3. ^ a b Library of Congress Online Catalogue
  4. ^ a b c "Wolf Trap". Wolf Trap Foundation for the Performing Arts. Retrieved May 15, 2013.
  5. ^ "Best Internships of 2009". Bloomberg Businessweek. Archived from the original on December 14, 2009. Retrieved May 15, 2013.
  6. ^ 1634–1699: McCusker, J. J. (1997). How Much Is That in Real Money? A Historical Price Index for Use as a Deflator of Money Values in the Economy of the United States: Addenda et Corrigenda (PDF). American Antiquarian Society. 1700–1799: McCusker, J. J. (1992). How Much Is That in Real Money? A Historical Price Index for Use as a Deflator of Money Values in the Economy of the United States (PDF). American Antiquarian Society. 1800–present: Federal Reserve Bank of Minneapolis. "Consumer Price Index (estimate) 1800–". Retrieved February 29, 2024.
  7. ^ About the Filene Center https://www.wolftrap.org/about/venues/filene-center.aspx
  8. ^ a b c d e f g h i Wolf Trap National Park for the Performing Arts. Wolf Trap Interpretive Program Archives. Wolf Trap National Park for the Performing Arts. Vienna, VA: n.p., n.d. Print.
  9. ^ Ely, Eugene. "Wolf Trap Rebuilding Anticipated." Northern Virginia Sun Mar 15, 1971: 1+. Print.
  10. ^ "Fire-Stricken Filene Center Begins 'Recovering'." Northern Virginia Sun May 4, 1971: 3. Print.
  11. ^ Dills, Liz. "Wolf Trap Seeks $9 Million in Area." Faifax Connection Feb 29, 1984: 18. Print.
  12. ^ About the Filene Center." Wolf Trap Foundation, 2012. Aug 6, 2012.
  13. ^ Boselovic, Len. "In 11 Years of Life, It was the 3rd Fire". Fairfax Journal April 6, 1982: A7. Print.
  14. ^ The Barns at Wolf Trap https://www.wolftrap.org/about/venues/barns.aspx
  15. ^ Stuntz, Connie and Mayo. This Was Vienna, Virginia: Facts and Photos. N.p.: n.p., 1987. Print.
  16. ^ National Park Service, History of Wolf Trap NP
  17. ^ Asher, Robert L. "National Cultural Park Proposed for Fairfax Farm in Senate Bill." Washington Post May 28, 1966: B1. Print.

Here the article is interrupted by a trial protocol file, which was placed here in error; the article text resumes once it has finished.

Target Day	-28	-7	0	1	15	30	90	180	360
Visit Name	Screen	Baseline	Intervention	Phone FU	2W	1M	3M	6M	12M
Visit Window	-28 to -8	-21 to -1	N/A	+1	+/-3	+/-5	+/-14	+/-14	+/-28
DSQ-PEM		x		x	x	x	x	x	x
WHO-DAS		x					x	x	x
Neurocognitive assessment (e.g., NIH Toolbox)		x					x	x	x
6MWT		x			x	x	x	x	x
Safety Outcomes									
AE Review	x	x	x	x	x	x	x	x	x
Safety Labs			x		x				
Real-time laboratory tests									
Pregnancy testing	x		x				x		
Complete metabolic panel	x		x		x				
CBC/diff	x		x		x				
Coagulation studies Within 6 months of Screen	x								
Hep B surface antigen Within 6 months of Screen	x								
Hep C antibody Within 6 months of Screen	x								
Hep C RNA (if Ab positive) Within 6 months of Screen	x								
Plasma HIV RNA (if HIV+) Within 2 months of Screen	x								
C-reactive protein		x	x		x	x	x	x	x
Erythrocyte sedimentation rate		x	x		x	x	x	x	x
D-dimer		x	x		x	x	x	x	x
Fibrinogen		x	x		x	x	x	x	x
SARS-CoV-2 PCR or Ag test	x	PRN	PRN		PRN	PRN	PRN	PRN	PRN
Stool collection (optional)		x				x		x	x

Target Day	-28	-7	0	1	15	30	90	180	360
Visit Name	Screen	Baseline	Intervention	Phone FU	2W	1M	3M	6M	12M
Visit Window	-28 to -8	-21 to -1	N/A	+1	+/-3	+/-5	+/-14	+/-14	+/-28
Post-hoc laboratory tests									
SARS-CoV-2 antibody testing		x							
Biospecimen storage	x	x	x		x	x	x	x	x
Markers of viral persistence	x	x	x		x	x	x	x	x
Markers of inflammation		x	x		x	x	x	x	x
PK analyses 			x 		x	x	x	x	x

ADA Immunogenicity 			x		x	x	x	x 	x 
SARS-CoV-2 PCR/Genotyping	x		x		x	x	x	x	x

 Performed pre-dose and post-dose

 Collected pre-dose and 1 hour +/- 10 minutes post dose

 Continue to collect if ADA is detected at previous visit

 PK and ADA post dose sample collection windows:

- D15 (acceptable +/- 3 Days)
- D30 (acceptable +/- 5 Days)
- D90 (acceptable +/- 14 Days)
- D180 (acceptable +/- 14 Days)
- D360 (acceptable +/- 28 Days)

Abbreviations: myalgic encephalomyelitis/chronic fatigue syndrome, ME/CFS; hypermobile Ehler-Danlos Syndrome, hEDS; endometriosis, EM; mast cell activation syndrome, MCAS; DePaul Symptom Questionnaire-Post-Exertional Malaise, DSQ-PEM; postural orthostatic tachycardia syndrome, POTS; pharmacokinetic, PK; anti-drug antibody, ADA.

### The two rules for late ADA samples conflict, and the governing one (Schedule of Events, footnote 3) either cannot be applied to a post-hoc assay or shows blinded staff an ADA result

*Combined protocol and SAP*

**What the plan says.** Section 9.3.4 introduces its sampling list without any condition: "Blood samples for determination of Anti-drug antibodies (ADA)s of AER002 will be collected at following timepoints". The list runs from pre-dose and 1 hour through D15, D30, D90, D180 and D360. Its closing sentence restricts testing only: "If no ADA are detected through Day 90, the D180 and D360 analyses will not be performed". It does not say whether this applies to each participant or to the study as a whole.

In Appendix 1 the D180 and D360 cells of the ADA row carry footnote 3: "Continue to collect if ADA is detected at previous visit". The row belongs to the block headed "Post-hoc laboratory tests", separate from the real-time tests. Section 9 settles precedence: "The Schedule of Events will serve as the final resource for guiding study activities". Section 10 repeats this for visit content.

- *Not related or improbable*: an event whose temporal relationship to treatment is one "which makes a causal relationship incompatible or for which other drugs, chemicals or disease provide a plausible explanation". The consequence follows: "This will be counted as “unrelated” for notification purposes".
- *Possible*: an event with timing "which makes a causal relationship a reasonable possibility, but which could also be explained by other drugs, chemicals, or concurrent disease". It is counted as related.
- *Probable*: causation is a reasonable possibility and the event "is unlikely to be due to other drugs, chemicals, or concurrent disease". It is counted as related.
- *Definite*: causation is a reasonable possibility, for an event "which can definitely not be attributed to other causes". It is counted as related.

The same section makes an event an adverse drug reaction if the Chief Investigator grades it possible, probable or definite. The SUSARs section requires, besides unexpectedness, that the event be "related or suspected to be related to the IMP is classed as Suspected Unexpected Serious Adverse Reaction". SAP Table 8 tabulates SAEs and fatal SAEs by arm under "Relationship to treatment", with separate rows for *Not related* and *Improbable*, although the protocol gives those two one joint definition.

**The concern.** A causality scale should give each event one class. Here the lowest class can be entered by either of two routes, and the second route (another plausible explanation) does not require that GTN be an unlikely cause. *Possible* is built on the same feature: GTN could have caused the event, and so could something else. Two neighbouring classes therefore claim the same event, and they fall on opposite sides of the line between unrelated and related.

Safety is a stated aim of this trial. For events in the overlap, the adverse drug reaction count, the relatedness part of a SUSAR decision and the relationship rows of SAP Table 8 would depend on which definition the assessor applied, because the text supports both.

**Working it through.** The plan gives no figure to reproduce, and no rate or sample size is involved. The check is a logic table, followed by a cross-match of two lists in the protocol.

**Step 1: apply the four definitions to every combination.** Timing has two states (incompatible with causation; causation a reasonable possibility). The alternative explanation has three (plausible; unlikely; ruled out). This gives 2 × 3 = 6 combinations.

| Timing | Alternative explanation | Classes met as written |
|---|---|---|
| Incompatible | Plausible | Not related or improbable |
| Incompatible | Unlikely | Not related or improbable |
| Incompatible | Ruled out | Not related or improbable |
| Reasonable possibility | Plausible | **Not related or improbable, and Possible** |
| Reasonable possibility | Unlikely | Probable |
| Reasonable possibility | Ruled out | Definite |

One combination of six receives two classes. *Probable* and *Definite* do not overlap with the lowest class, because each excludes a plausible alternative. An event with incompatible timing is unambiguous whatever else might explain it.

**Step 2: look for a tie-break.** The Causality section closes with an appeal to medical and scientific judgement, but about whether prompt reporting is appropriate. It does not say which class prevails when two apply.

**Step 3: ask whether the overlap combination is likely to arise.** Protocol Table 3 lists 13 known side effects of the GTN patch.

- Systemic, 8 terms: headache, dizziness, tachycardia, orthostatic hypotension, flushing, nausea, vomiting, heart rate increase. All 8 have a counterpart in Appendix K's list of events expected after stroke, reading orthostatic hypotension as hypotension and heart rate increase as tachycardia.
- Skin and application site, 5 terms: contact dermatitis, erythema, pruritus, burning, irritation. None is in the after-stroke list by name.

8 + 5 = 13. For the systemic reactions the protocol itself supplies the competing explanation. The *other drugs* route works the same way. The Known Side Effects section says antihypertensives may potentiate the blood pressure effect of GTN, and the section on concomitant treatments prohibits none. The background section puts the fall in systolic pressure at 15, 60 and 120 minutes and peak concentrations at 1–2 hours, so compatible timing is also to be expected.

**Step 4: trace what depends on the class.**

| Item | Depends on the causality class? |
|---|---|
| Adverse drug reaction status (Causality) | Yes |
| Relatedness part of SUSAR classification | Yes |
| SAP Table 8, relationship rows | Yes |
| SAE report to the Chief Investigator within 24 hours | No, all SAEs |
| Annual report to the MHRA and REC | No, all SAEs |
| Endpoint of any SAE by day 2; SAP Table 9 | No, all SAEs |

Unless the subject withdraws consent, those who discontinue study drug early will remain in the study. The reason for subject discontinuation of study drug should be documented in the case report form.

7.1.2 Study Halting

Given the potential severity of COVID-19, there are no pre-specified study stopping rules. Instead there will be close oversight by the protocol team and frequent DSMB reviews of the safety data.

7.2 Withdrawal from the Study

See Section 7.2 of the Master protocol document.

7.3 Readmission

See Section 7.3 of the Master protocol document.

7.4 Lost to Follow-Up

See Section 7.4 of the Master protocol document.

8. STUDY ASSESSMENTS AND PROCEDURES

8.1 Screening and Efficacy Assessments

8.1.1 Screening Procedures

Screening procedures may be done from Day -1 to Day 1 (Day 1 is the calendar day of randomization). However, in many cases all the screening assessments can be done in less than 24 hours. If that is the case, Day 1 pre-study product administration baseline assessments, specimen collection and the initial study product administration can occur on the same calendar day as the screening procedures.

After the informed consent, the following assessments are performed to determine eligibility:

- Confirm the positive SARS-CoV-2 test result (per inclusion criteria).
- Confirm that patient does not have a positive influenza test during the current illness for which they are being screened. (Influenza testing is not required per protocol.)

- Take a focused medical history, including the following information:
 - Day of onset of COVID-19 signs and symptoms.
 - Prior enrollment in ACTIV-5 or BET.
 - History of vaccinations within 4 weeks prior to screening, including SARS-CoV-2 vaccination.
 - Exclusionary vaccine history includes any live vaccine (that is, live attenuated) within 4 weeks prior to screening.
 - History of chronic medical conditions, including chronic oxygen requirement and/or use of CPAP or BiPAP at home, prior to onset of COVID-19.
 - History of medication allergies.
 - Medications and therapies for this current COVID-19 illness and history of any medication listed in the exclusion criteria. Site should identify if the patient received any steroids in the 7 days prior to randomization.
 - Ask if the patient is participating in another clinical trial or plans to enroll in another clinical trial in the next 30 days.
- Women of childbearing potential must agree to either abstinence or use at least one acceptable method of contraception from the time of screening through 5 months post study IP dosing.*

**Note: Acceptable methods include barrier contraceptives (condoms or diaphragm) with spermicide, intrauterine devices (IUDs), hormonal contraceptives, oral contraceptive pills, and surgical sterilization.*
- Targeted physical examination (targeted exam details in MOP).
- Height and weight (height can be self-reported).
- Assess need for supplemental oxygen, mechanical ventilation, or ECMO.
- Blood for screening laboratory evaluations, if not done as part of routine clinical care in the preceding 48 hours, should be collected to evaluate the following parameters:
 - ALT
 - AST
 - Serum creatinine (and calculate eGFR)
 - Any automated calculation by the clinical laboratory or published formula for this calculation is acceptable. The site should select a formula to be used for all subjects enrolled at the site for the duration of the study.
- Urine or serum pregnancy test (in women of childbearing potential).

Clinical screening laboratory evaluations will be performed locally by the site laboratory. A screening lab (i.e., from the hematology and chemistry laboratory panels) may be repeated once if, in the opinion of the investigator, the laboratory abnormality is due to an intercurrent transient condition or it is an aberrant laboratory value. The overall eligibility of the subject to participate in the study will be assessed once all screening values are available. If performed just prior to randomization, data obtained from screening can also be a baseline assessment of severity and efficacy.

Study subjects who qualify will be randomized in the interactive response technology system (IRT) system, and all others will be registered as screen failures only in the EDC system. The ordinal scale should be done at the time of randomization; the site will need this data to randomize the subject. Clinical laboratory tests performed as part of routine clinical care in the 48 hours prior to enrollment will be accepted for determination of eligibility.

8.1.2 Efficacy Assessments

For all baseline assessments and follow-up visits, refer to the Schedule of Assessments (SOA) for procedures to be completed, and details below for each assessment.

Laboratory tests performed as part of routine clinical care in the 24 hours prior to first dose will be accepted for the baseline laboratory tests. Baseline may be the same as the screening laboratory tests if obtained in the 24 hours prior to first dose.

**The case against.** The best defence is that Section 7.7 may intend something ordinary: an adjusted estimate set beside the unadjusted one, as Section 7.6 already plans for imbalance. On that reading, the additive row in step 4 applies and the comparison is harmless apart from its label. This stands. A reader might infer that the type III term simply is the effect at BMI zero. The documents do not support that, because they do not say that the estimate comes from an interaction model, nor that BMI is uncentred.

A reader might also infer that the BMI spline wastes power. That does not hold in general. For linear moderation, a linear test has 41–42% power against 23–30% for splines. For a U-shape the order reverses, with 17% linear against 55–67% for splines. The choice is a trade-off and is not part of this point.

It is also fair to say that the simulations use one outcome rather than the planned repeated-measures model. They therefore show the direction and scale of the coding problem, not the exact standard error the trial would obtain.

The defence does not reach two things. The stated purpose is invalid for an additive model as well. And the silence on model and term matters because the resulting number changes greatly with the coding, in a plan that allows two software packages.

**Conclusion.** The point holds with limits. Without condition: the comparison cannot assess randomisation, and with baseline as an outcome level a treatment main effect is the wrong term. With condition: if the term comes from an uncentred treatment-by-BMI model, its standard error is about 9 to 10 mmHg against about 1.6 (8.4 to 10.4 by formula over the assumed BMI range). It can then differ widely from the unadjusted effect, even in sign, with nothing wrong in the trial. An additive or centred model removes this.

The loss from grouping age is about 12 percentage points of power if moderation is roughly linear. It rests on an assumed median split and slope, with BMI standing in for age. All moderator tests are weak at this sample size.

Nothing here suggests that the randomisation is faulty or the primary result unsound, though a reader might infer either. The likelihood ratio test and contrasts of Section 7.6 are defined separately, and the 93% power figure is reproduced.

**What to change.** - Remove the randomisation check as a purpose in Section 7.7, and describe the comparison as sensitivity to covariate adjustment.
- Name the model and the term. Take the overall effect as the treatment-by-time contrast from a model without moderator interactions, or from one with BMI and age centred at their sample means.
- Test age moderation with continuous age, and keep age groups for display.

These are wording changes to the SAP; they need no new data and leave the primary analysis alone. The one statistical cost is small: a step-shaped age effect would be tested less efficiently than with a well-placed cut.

18. ^ "Arts Center for Fairfax is Approved." Northern Virginia Sun July 16, 1966: 1. Print.
  19. ^ "Rep. Fallon Opposes Wolf Trap Cultural Park Bill." Washington Post July 25, 1966: C10. Print.
  20. ^ "Nixon Goes to Wolf Trap." Washington Post Aug 13, 1971: B1. Print.
  21. ^ Greenberg, Rudi (June 8, 2011). "Apart From the Pack: A Look Back at 40 Years of Wolf Trap". Washington Post.
  22. ^ "In Performance at Wolf Trap". Retrieved April 5, 2019.
  23. ^ Martin, Judith. "The Composer Vs. Blank Paper." Washington Post Aug 17, 1976: B1+. Print.
  24. ^ "A Stamp for Wolf Trap." Washington Post Aug 24, 1982: B3. Print.
  25. ^ Jordan, Mary. "New Filene Center Dedicated." Washington Post June 21, 1984: B3. Print.
  26. ^ Plumb, Tierney (October 22, 2009). "Wolf Trap Looks to Rebound with More Ticket Sales". Washington Business Journal. Retrieved August 11, 2012.
  27. ^ Traiger, Lisa (June 15, 2012). "Wolf Trap Ready for a Last Dance". Washington Post. Archived from the original on February 9, 2013. Retrieved August 11, 2012.
  28. ^ Watkins, Eli (September 6, 2018). "NPS orders ethics review of program giving Interior leader access to $43K in free concert tickets". CNN. Retrieved November 2, 2019.
  29. ^ Beitsch, Rebecca (May 3, 2019). "Free concert tickets flow to Interior secretary, despite ethics questions". The Hill. Retrieved November 2, 2019.

External links[edit]

38°56′13″N 77°15′43″W / 38.93694°N 77.26194°W / 38.93694; -77.26194